At that point, we can agree that there are not that many options, especially in remote areas. Yet there is another side, and that is on Pakistan at present. After we have seen that they sheltered Osama Bin Laden only two miles from their military academy, they need to lash out stronger against terrorist organisation operating from their territory. We can agree that Pakistan is too large to keep properly in check with military against extremists, but this escalation could have larger repercussions and in this day and age as Pakistan’s economy is in dire needs of international investment. That setting alone will not go anywhere when operations like Jaish-e-Mohammed pretty much have the lay of the land. Now, be aware that is me not speaking out in favour or against the need of Kashmir that is for the people of Kashmir. I am however of the mind that it is not up to Jaish-e-Mohammed to decide either. The anti-feelings between India and Pakistan have been around long before the Mahatma accepted the separation, it is a setting that might never be resolved, yet in all this a much larger issue plays and I am painfully aware I do not have the wisdom on how to feel (as well as a massive lack of data intelligence on the area and the subject matter), yet the escalation as the IAF pushed for is up for debate. Even now we see ‘It was a non-military, pre-empted action targeted at terrorist activity‘, yet how exactly was that place bombed? So when we are also given: “In an early morning attack on Tuesday, the Indian Air Force Mirage 2000 jets crossed 50 miles undetected into Pakistan and hit Balakot“, my question towards Indian Foreign secretary Vijay Gokhale would be: “Who were the civilians flying the borrowed Mirage 2000 Jets and can I please borrow one? I have always wanted to get my flight wings on that fabulous French jet!” Perhaps the foreign secretary could limit the BS regarding a ‘non-military’ action when it requires the high end Mirage to get there, clearly a non-civilian form of transportation (a crazy assumption from my side). We all agree that actions against terrorists are essential, we all know that rules will be broken under these conditions, yet the essential need and then reflect on the term ‘non-military’ is too much of a stretch.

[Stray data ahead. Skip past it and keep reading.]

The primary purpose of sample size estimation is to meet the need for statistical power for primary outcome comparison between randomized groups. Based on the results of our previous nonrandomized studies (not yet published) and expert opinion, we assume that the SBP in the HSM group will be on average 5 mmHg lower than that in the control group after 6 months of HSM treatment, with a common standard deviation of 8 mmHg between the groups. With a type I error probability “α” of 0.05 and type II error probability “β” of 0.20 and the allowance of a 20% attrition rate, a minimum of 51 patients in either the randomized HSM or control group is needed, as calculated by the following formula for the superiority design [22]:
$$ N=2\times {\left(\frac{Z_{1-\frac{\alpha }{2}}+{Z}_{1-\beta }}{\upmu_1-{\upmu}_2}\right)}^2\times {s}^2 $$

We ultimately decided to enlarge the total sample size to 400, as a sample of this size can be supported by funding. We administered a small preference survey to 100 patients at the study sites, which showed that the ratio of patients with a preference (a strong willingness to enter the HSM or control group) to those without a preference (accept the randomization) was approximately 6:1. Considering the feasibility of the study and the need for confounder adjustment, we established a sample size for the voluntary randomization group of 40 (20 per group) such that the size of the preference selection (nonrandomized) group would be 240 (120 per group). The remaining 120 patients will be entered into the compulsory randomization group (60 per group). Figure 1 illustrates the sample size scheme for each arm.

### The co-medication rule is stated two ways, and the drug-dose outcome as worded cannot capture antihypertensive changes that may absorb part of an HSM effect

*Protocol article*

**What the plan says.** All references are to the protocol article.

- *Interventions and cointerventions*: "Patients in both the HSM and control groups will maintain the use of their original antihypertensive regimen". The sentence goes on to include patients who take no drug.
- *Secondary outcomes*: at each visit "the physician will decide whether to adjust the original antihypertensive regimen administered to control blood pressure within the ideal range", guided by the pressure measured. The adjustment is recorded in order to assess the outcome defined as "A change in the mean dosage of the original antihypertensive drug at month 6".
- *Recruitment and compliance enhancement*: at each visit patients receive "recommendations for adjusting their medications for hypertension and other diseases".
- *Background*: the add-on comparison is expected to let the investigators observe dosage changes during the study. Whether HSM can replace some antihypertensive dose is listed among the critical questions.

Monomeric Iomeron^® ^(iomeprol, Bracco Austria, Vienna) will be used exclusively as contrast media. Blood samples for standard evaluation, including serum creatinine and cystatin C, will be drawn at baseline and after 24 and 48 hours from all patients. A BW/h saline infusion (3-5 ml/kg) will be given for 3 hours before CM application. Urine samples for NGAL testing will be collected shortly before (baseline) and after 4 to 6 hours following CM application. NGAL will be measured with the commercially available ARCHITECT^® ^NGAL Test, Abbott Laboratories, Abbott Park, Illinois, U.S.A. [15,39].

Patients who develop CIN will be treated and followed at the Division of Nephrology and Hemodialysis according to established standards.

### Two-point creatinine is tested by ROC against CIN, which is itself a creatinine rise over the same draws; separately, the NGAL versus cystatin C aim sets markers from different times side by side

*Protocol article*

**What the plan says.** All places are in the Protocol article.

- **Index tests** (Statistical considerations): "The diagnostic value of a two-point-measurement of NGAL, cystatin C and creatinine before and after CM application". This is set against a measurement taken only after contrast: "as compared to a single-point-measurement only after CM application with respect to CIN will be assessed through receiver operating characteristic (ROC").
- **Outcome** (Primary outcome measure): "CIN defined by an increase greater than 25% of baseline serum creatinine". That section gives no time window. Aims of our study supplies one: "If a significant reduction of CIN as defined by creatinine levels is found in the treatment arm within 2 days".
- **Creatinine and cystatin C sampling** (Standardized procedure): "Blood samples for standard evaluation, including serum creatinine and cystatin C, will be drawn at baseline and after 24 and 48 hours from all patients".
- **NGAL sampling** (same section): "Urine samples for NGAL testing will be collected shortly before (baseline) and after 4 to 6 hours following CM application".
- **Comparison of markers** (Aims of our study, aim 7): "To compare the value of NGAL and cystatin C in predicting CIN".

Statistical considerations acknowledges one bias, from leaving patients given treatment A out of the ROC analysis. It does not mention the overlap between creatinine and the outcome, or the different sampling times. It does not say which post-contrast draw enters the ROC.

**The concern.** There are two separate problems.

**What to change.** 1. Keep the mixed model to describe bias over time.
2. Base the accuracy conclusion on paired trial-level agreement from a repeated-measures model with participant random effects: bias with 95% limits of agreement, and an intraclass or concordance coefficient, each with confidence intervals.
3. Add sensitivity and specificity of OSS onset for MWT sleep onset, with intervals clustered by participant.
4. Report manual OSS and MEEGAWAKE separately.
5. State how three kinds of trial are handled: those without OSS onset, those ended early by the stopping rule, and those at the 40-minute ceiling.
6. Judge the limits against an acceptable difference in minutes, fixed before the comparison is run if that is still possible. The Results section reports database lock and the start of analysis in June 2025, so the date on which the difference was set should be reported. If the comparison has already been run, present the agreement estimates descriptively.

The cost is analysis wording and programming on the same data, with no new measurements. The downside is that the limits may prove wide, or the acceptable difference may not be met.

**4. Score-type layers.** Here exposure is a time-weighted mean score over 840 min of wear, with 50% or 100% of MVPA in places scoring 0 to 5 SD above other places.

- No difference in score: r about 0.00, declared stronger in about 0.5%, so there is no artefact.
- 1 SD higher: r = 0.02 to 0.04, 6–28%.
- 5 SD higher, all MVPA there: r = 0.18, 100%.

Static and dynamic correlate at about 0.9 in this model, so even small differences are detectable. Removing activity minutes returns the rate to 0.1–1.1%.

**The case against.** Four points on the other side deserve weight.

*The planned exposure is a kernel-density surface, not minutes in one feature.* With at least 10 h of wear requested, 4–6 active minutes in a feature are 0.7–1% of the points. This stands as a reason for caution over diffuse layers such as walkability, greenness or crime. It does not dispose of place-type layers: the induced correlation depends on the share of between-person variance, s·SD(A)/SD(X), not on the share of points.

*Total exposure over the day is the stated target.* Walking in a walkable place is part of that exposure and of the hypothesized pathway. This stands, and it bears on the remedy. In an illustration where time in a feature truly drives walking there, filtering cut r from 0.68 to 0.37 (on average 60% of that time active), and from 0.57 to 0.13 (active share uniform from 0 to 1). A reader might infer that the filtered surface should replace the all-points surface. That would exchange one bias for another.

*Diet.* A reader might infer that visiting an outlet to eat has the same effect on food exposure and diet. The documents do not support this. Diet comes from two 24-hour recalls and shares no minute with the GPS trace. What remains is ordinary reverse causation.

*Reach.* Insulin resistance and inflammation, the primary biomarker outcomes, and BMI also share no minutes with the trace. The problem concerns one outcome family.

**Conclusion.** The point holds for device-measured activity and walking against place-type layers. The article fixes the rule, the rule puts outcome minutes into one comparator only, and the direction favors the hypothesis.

In addition, when less than 10 hours ago, the news (at https://www.businesstimes.com.sg/government-economy/eu-urges-maximum-restraint-from-india-pakistan-after-air-strike) give us: ‘EU urges ‘maximum restraint’ from India, Pakistan after air strike‘, it needs to be stated that the EU needs to grow a spine and stop being a paperback, a bad one at that. We either accept actions against terrorist organisations, even if they operate from deep within Pakistan. When I see the bloated “exercise “maximum restraint” after Indian warplanes attacked a militant camp in Pakistan, sending tensions soaring between the nuclear-armed arch-rivals” in light of the fact that it was an attack on a terrorist group, and in the second when Pakistan claims “insisting there was no damage or casualties” we see that both sides are to some degree in denial and the comments from limelight seeker Maja Kocijancic are just a little to hypocrite. We understand that the EU is in denial of terrorist activities all over the board and keeps on facilitating for Turkey and Iran for too many reasons, most merely for those trying to instigate another gravy train in the EU, others to keep their desolate economy from completely collapsing, in that day and age as we see the actions of Iran facilitating for the Houthi and Hezbollah forces, the entire matter as well as the call by Maja Kocijancic becomes increasingly distasteful.